Biz Markie – The Biz Never Sleeps (October 10, 1989)

220px-The_Biz_Never_Sleeps

For those keeping track at home file this one after All Hail The Queen.

After reviewing I Need A Haircut and finding it pretty entertaining, I made mention of getting a hold of the rest of Biz Markie’s catalog, and by the end of this week I will have successful tracked down and/or stumbled upon all 4 of Biz Markie’s first four albums (I’m not too concerned with hearing his last album Weekend Warriors, but I’m sure I’ll run across it eventually). So today’s post marks (no pun intended) the beginning of my review of the rest of The Diabolical’s back catalog.

The Biz Never Sleeps is the sophomore album from hip-hop’s first court jester. It is Biz Markie’s most successful album to date on the strength of his biggest hit and one of the most commercially successful songs in hip-hop history (more on that in a minute). Like I Need A Haircut, The Biz Never Sleeps was entirely produced by Biz with a co-production credit going to his cousin and deejay Cool V.

Without further adieu lets get this circus album under way…

Dedication – As he would later do on I Need A Haircut, the Biz opens The Biz Never Sleeps with a shoutout track or as he refers to it as a “dedication record”. The instrumental is solid but it sounds a little too somber to be giving shoutouts to those still in the land of the living. With all the recent controversy surrounding Drake not writing his own rhymes, it was kind of interesting to hear Biz shoutout Big Daddy Kane for penning some of his shit (most famously “The Vapors”). I wonder if Kane wrote anything for The Biz Never Sleeps since he’s not credited in the liner notes.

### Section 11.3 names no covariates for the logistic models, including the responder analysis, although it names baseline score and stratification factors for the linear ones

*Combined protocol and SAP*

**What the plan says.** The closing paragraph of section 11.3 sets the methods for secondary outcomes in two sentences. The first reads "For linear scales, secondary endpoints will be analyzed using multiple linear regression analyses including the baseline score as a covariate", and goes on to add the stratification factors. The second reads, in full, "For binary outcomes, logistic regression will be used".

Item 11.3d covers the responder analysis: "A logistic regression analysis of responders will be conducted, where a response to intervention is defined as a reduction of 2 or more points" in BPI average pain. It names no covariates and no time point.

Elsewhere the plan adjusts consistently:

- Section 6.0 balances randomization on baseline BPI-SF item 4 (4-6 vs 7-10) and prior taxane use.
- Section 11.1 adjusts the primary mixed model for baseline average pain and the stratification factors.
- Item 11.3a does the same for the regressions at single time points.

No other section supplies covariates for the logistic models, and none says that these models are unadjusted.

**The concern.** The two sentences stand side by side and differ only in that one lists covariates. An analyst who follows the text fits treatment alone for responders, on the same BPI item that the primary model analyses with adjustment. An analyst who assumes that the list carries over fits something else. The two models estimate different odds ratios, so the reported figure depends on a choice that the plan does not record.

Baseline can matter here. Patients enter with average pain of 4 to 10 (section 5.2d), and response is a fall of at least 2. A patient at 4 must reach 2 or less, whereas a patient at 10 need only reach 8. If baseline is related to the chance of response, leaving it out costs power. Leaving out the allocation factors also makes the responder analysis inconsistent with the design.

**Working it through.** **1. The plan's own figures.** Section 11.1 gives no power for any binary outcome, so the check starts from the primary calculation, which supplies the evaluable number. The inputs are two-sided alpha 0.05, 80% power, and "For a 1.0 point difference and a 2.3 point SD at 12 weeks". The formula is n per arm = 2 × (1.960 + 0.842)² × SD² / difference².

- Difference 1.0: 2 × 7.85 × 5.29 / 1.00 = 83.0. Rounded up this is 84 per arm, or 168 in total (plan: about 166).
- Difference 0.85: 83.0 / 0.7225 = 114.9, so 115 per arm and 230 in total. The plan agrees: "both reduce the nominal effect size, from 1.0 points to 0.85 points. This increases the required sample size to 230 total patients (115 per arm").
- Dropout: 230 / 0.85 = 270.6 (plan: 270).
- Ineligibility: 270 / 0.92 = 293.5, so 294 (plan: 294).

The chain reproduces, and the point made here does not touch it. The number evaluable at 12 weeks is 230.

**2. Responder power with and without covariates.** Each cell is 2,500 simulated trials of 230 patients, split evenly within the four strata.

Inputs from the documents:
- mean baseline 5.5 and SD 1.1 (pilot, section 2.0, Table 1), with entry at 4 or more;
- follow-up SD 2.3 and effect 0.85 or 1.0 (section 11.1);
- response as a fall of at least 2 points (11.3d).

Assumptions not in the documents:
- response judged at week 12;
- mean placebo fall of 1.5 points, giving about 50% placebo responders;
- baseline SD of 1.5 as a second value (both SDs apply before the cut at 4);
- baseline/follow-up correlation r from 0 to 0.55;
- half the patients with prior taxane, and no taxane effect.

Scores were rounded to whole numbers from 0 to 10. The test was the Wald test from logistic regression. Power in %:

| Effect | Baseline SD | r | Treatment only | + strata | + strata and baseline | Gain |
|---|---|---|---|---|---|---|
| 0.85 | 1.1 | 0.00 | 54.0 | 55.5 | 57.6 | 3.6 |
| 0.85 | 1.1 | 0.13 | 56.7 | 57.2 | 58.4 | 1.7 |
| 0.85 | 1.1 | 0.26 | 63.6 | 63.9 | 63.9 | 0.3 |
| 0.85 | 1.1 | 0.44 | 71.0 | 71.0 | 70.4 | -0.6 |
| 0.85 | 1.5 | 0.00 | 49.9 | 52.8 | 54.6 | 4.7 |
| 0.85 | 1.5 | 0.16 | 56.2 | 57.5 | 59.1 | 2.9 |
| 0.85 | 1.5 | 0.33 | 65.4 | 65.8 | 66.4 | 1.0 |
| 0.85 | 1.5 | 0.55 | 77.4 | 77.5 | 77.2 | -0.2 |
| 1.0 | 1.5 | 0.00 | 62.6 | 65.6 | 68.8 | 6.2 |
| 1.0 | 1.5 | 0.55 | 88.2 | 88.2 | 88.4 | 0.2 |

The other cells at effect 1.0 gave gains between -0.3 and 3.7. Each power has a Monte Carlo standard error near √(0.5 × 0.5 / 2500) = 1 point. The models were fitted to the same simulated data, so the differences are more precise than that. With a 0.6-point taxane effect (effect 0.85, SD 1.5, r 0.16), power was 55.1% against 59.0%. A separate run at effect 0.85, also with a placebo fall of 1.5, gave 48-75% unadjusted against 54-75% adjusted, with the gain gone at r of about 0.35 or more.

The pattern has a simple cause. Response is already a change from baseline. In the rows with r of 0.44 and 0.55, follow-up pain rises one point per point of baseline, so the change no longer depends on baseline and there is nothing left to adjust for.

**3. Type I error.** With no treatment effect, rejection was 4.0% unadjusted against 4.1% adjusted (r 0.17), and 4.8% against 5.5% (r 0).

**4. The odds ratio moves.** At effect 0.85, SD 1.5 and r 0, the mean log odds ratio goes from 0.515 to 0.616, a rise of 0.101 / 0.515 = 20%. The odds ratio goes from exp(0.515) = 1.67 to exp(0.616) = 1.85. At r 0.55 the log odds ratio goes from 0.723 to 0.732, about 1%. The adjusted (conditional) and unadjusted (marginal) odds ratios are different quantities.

Check It Out – Over a funky bass line and mid tempo groove Biz proves that before Trick Daddy and Ol’ Dirty Bastard, he was the first hip-hopper to love the kids. Over the course of 3 verses Biz talks to the youth about the importance of staying in school and away from drugs. Normally when these topics are covered in hip-hop the artist tends to come off corny. Biz doesn’t completely escape sounding cheesy but he fares better than the many emcees who have tried to inspire the youth over the years.

The Dragon –  This is vintage Biz Markie. Over a sick sample of Baby Huey’s “Hard Times” (which has been used a few different times over the years (I know someone from the Wu-Tang used it, though I can’t recall who or what song at the moment) Biz discusses the dreaded “dragon”. The dragon is code name for body odor, be it the hair, the breath, the pits, the junk, or feet. Good stuff.

Spring Again –  I believe this was released as the second single from The Biz Never Sleeps. Over a feel good slightly disco like groove that samples no less than 5 different songs and ironically evokes summertime vibes, Biz discusses the wonderful weather spring brings and relationships. Of course he leaves his signature on the song with his humorous singing of the chorus. Nicely done.

Just A Friend – In case you hadn’t figured it out by now this is the song I was referring to in the intro about being a commercial success. If you’ve never heard this song before you must live under a rock as it’s been used in commercials over the years and I’m sure you can catch it playing on some radio station or tv show somewhere in the world on a daily basis; hell, I even heard it playing at the casino this past weekend. For those not familiar with it: Biz borrows handsomely from Freddie Scott’s “(You) Got What I Need” as he spins a tale about a college girl named Blah, Blah, Blah, who claims she doesn’t have a man, just a “friend”, until Biz goes to visit Blah, Blah, Blah at her dorm and catches her in a lie. Biz’ out of tune singing of the chorus rockin’ the Amadeus wig in the video just adds to the classicness of this song.